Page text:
But, while noting that "many patients turn to complementary therapies to bridge the gaps that Western medicine does not fill," Kruper stressed the need "to ensure that these therapies are safe, effective and reliable."
"In the world of medicine, we rely on investigational studies to guide our treatment decisions so that we provide evidence-based medicine," she said. "Complementary therapies need to undergo the same rigorous tests that Western medicine does. This study was exemplary in that it was conducted with adherence to the principles of scientific method, and hopefully a study like this will be the first of many."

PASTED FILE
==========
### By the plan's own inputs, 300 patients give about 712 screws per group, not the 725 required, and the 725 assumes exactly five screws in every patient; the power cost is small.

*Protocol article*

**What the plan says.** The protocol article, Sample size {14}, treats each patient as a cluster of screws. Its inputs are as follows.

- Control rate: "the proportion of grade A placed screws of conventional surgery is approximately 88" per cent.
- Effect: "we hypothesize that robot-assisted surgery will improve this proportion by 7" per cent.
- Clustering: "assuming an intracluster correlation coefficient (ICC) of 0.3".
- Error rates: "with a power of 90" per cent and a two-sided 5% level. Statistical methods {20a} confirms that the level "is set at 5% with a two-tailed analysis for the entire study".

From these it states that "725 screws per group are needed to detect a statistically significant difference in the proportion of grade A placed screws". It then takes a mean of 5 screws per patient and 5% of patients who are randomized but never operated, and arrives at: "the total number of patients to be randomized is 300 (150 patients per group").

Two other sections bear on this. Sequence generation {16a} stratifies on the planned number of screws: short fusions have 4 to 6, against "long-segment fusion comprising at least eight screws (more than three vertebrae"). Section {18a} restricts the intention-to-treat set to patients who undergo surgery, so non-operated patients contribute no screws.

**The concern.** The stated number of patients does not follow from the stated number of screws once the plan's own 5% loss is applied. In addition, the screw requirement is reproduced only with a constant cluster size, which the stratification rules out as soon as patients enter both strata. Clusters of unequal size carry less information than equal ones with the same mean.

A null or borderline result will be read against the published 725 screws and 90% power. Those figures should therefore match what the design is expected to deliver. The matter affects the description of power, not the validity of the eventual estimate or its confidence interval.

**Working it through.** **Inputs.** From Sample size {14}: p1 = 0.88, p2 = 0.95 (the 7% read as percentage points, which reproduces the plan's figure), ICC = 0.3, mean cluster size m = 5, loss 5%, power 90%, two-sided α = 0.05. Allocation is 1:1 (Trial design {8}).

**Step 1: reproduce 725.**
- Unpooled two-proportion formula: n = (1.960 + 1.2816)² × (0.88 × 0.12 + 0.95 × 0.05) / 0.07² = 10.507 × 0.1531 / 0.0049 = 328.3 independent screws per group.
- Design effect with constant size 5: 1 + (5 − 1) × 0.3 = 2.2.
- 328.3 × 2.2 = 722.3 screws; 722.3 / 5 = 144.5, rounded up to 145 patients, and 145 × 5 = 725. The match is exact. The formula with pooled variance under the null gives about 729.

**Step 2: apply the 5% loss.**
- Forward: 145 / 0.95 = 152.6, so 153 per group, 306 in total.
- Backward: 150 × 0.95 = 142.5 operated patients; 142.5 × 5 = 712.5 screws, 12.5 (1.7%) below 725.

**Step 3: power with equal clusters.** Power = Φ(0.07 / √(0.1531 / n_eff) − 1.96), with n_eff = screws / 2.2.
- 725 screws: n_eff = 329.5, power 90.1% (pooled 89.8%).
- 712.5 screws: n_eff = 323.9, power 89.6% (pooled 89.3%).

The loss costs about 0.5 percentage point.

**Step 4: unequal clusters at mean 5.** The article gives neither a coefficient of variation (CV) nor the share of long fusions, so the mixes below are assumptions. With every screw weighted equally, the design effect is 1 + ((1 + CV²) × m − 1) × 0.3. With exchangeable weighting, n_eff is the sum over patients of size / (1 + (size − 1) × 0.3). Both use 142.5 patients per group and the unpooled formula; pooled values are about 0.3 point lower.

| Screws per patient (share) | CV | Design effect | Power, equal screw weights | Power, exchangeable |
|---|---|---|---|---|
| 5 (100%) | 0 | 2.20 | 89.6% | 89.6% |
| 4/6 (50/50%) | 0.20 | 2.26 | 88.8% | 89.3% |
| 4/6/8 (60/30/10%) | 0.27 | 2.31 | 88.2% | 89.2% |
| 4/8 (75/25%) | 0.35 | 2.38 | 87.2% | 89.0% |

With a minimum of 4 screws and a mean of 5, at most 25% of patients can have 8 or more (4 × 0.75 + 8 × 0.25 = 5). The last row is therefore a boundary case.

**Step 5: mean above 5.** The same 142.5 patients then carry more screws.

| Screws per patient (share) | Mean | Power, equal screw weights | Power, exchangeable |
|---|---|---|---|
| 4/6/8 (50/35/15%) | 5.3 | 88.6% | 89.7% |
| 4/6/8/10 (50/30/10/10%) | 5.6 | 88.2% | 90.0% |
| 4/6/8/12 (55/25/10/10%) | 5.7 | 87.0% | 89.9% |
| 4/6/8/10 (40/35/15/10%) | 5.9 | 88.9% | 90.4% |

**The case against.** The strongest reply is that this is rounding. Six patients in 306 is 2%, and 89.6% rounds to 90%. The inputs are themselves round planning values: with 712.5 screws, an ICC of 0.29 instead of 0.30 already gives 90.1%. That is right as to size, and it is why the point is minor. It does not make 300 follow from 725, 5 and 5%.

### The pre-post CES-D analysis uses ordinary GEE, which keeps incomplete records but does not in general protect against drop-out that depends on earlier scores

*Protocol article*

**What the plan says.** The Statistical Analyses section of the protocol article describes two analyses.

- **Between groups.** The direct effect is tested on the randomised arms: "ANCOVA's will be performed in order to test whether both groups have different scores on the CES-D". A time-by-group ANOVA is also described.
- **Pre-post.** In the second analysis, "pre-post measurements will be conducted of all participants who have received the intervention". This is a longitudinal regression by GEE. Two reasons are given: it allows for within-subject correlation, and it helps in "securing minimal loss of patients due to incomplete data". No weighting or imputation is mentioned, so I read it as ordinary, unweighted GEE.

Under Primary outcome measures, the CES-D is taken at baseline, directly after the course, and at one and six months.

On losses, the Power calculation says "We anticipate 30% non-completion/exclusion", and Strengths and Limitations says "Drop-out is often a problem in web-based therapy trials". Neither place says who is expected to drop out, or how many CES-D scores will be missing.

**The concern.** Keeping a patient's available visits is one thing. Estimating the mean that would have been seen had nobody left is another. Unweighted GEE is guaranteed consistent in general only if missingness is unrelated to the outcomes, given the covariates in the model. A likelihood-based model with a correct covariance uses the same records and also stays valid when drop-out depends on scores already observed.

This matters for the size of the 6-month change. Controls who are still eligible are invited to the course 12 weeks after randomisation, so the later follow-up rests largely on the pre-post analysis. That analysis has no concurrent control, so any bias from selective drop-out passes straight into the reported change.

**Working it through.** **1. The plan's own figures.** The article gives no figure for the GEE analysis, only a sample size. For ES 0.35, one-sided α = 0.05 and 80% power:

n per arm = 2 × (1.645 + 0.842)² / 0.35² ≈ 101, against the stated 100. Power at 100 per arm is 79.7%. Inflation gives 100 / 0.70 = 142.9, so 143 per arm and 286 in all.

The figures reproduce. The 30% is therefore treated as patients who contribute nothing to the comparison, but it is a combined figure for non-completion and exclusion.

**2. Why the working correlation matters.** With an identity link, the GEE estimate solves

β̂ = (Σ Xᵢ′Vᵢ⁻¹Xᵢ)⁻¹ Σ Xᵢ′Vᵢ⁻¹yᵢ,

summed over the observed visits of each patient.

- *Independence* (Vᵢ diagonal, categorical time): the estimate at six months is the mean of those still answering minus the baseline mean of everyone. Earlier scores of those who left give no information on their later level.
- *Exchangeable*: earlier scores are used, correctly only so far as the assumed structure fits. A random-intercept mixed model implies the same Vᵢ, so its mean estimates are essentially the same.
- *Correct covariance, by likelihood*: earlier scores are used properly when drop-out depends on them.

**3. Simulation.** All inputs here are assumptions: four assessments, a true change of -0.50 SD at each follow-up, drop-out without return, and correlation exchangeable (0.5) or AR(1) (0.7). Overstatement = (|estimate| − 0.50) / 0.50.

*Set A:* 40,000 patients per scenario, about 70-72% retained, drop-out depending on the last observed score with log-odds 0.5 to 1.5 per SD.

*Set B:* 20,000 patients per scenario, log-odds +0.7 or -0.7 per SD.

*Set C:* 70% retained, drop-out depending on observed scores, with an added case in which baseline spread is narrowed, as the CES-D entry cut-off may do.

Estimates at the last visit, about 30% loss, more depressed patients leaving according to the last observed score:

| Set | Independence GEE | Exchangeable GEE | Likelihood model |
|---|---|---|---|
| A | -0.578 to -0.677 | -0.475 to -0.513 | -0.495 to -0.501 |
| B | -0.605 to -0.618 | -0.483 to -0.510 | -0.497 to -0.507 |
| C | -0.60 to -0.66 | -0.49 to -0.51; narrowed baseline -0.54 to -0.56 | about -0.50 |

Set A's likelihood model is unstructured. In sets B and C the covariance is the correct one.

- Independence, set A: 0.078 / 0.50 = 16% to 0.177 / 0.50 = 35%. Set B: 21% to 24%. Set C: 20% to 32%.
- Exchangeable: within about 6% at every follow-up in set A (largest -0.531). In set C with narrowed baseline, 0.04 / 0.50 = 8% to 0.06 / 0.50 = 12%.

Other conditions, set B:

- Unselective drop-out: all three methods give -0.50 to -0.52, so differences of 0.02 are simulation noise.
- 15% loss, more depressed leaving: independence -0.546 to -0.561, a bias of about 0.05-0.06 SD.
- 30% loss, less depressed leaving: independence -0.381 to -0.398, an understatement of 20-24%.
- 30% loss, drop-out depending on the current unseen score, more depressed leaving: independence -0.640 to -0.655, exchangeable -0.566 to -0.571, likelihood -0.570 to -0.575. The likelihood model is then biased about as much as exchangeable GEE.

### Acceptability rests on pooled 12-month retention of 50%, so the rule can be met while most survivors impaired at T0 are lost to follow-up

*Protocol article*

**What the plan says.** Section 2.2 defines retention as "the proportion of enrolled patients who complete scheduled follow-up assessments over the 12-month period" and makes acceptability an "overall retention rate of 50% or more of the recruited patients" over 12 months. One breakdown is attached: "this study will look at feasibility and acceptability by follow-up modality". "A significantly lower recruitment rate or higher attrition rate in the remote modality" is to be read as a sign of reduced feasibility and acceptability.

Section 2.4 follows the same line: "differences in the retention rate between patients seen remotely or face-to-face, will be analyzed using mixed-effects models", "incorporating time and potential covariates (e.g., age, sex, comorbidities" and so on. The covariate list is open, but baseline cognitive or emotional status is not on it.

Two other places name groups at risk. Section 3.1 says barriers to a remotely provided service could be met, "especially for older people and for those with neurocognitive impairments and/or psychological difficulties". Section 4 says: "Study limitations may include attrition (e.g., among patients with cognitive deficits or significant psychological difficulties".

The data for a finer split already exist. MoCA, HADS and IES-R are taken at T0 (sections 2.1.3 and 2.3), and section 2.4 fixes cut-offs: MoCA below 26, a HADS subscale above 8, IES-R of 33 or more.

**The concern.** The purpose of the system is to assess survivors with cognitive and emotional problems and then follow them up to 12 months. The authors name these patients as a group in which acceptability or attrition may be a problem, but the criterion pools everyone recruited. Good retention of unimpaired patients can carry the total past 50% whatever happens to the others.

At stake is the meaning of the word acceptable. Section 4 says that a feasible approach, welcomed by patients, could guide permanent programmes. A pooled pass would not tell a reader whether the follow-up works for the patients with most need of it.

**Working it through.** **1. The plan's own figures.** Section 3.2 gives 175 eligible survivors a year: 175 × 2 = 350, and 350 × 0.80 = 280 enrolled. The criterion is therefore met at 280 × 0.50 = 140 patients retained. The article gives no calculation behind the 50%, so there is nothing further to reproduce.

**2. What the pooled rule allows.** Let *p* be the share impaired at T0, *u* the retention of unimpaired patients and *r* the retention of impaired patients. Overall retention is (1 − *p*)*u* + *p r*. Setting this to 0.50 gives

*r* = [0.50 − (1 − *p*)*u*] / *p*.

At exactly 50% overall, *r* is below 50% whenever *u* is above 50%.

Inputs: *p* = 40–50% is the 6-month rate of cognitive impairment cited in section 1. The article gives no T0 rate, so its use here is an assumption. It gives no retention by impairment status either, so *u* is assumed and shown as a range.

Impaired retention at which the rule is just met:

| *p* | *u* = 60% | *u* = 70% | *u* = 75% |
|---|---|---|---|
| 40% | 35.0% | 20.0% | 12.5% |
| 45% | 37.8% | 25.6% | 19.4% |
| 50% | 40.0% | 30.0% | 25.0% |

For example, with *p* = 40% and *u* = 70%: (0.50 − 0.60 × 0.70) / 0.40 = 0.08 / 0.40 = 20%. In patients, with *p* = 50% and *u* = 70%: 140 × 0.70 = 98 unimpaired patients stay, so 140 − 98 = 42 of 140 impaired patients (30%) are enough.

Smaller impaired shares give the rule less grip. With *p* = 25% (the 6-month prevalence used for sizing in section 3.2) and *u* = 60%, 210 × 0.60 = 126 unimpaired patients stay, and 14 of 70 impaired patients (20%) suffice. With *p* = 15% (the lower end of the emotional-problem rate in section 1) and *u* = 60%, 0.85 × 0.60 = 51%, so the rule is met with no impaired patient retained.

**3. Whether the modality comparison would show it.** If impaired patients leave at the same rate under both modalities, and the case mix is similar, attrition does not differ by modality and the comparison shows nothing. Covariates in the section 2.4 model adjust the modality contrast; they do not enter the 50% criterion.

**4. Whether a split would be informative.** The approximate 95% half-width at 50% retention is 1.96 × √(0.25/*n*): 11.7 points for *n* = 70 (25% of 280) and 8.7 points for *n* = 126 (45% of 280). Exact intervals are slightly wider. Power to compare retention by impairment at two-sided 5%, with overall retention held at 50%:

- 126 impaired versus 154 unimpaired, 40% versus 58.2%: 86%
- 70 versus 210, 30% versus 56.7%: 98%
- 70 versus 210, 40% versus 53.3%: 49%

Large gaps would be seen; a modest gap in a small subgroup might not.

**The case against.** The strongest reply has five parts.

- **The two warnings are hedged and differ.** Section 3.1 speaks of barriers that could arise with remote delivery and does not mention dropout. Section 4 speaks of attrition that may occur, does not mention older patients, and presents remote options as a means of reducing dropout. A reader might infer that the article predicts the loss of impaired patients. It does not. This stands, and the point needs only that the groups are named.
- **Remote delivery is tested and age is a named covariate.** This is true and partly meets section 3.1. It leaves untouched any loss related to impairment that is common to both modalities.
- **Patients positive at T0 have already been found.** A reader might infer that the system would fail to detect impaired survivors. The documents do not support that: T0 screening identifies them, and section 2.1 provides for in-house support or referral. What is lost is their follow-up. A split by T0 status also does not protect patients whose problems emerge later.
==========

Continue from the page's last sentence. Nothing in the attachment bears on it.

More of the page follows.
Although the study found an association between acupuncture and reduced fatigue in breast cancer patients, it did not prove a cause-and-effect relationship.
For more on acupuncture, visit the U.S. National Center for Complementary and Alternative Medicine.
SOURCES: Alex Molassiotis, R.N., Ph.D., professor, cancer and supportive care, School of Nursing, Midwifery and Social Work, University of Manchester, England; Laura Kruper, M.D., M.S.C.E,. F.A.C.S., director, Cooper-Finkel Women's Health Center, and chief, Breast Surgery Service, and assistant professor, division of surgical oncology, City of Hope Cancer Center, Duarte, Calif.; Oct. 29, 2012, Journal of Clinical Oncology online
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